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CIM-10 Bomarc

The CIM-10 Bomarc (originally IM-99) was the product of the Bomarc Missile Program. The Program was a joint United States of AmericaCanada effort between 1957 and 1971 to protect against the USSR bomber threat. The Bomarc was a joint development with Boeing and Michigan Aeronautical Research Center. It involved the deployment of tactical stations armed with Bomarc missiles along the east and west coasts of North America and the central areas of the continent. BOMARC and the SAGE guidance system were phased out in the early 1970s since they seemed to be ineffective and costly. Neither of these systems was ever used in combat, so while their combat effictiveness remains untested, they are still perceived as having been an important deterrant.

Overview

The supersonic Bomarc missiles were the first long-range anti-aircraft missiles in the world. They were capable of carrying conventional or nuclear warheads. Their intended role in defence was in an intrusion prevention perimeter. Bomarcs aligned on the eastern and western coasts of North America would theoretically launch and destroy enemy bombers before the bombers could drop their payloads on industrial regions.

Design and development

The name Bomarc was created by merging the names of two organizations: Boeing 'BO' and the Michigan Aeronautical Research Center 'MARC'. The Program was authorized in 1949 and originally designated F-99, a fighter designation but was quickly redesignated "IM" for Interceptor Missile, retaining the -99 series number.

The "Bomarc IM-99A" was the first production Bomarc missile, test flown in February 1955. It had an operational radius of 200 miles (~320 km) and was designed to fly at Mach 2.5-2.8 at a cruising altitude of 60,000 feet (18.3 km). It was 46.6 ft (14.2 m) long and weighed 15,500 lb (7,020 kg). Its armament was either a 1,000 pound (455 kg) conventional warhead or a W40 nuclear warhead (7-10 kiloton yield). A liquid fuelled rocket engine boosted the Bomarc to Mach 2, when its Marquardt RJ43-MA-3 ramjet engines would take over for the remainder of the flight.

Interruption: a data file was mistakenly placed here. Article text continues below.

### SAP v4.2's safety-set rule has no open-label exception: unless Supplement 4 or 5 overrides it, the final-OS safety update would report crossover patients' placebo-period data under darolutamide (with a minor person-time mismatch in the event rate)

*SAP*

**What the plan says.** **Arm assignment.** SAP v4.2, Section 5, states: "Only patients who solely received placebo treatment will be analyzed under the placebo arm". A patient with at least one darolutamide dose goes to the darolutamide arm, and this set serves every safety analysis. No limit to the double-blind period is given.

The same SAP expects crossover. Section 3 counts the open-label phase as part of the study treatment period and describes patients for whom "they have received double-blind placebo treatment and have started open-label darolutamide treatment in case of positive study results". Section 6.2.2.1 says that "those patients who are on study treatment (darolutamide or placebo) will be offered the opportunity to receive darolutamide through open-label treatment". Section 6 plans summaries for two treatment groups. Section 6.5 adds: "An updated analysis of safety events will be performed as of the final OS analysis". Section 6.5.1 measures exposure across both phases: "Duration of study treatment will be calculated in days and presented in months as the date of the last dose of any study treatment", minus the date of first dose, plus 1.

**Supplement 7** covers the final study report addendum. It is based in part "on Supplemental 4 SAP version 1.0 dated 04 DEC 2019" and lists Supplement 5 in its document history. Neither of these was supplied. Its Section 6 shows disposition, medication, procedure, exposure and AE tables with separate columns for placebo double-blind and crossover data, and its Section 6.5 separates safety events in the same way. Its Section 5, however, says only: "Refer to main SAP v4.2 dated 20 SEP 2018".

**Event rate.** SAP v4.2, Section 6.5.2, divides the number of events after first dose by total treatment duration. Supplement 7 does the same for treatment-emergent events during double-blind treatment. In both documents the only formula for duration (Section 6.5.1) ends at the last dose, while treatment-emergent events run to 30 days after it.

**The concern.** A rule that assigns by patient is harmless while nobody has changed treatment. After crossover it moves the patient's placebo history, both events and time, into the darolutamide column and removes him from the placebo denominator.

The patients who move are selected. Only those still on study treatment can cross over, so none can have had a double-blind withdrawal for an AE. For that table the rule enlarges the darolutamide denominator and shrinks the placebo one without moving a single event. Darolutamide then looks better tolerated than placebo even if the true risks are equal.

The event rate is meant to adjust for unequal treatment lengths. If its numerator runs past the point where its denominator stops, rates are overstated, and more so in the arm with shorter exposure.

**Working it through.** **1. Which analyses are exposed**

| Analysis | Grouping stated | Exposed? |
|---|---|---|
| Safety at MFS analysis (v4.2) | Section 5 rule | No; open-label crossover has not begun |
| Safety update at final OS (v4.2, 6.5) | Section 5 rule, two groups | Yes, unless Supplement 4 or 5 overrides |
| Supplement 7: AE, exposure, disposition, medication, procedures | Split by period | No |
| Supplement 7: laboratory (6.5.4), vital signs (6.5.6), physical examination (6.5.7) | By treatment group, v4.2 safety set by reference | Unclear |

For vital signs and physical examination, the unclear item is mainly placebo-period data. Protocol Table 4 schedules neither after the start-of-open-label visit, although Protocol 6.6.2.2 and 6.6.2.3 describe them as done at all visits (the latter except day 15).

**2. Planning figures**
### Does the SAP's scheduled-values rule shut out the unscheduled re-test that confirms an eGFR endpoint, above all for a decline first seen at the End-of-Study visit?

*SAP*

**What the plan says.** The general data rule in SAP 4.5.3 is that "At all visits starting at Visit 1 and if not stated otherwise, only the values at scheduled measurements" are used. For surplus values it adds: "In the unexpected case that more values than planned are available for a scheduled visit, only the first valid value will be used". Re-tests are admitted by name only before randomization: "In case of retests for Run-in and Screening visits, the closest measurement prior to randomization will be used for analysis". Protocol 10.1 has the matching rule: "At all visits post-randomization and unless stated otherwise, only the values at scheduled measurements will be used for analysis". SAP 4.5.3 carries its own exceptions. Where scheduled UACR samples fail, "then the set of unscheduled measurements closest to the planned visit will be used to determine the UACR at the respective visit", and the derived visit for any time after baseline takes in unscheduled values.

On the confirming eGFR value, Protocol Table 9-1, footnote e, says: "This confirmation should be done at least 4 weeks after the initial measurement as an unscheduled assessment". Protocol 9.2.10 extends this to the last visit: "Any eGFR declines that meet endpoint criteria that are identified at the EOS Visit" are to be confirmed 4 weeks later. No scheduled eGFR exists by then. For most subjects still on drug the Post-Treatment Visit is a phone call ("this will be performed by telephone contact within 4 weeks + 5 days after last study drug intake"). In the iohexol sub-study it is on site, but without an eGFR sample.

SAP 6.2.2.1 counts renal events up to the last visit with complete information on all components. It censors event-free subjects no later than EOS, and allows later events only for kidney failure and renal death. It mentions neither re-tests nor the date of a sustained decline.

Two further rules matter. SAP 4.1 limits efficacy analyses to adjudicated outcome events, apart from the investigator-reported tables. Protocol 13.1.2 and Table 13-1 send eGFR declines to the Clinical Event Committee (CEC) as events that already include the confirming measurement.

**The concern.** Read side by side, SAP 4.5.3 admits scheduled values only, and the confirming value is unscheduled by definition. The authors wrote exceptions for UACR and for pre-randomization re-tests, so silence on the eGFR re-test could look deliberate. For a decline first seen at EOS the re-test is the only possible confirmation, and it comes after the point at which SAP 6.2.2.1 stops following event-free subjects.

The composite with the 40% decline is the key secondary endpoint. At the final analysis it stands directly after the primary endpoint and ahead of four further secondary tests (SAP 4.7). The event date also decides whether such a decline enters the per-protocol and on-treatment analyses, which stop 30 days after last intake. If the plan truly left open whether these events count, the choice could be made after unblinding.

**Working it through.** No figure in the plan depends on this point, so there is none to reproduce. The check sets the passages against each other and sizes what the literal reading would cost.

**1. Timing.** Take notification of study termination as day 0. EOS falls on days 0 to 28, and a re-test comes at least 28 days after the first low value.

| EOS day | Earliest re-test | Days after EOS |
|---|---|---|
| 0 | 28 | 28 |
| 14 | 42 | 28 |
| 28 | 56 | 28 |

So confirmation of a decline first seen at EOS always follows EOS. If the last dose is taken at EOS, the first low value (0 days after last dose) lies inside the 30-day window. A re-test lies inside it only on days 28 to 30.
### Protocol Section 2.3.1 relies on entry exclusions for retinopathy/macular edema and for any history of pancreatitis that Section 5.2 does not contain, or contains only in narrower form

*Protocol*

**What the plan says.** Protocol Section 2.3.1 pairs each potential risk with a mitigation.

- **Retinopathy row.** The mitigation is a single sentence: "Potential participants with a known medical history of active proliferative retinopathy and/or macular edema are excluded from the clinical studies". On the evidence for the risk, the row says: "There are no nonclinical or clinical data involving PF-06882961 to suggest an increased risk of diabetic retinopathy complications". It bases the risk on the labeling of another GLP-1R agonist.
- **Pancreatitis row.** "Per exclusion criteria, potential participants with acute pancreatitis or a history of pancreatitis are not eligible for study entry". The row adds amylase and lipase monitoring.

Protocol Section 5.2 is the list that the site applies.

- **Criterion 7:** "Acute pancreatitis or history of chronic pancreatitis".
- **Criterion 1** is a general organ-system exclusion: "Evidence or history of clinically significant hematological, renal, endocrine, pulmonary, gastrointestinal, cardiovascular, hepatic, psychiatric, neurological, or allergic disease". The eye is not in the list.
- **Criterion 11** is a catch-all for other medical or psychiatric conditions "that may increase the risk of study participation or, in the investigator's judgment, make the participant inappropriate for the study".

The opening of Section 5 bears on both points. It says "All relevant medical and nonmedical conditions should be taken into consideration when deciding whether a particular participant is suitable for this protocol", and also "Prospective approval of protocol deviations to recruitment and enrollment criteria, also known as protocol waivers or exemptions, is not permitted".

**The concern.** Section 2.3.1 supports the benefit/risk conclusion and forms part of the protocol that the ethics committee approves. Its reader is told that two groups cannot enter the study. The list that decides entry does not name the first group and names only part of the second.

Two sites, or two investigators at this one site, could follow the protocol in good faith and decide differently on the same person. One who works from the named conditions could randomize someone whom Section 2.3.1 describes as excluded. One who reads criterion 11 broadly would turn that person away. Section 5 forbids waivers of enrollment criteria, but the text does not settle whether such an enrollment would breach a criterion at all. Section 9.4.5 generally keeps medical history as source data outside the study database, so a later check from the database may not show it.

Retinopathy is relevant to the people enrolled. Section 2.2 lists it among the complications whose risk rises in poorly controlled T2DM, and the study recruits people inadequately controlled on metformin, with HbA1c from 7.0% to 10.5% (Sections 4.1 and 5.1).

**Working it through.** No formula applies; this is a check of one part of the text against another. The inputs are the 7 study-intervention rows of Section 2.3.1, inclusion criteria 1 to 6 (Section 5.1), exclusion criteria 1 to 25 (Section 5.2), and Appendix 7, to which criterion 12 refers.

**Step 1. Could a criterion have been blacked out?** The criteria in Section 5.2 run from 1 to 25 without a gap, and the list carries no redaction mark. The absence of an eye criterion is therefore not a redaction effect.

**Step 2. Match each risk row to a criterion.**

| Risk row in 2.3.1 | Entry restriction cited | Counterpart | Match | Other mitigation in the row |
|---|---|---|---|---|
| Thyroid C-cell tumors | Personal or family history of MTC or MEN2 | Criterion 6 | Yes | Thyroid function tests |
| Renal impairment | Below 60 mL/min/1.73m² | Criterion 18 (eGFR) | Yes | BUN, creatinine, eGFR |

The "Super Bomarc IM-99B" was the 99A's successor, with a solid fuel booster rocket and improvements to its operational parameters. It was capable of striking targets within a radius of 400 miles, and able to fly at Mach 4 as high as 100,000 feet. It was 45 ft (13.7 m) long, weighed 16,000 lb (7,250 kg) with a W40 nuclear warhead as armament.

The Bomarc relied on the Semi Automatic Ground Environment (SAGE), an automated control system used by NORAD for detecting, tracking and intercepting enemy bomber aircraft. SAGE allowed for remote launching of the Bomarc missiles, which were housed in a constant combat-ready basis in individual launch shelters in remote areas. At the height of the program, there were 14 Bomarc sites located in the United States and two in Canada.

Boeing built 570 Bomarc missiles between 1957 and 1964, 269 CIM-10A, 301 CIM-10B. Gibson 1996, p. 199.

Canada and the Bomarc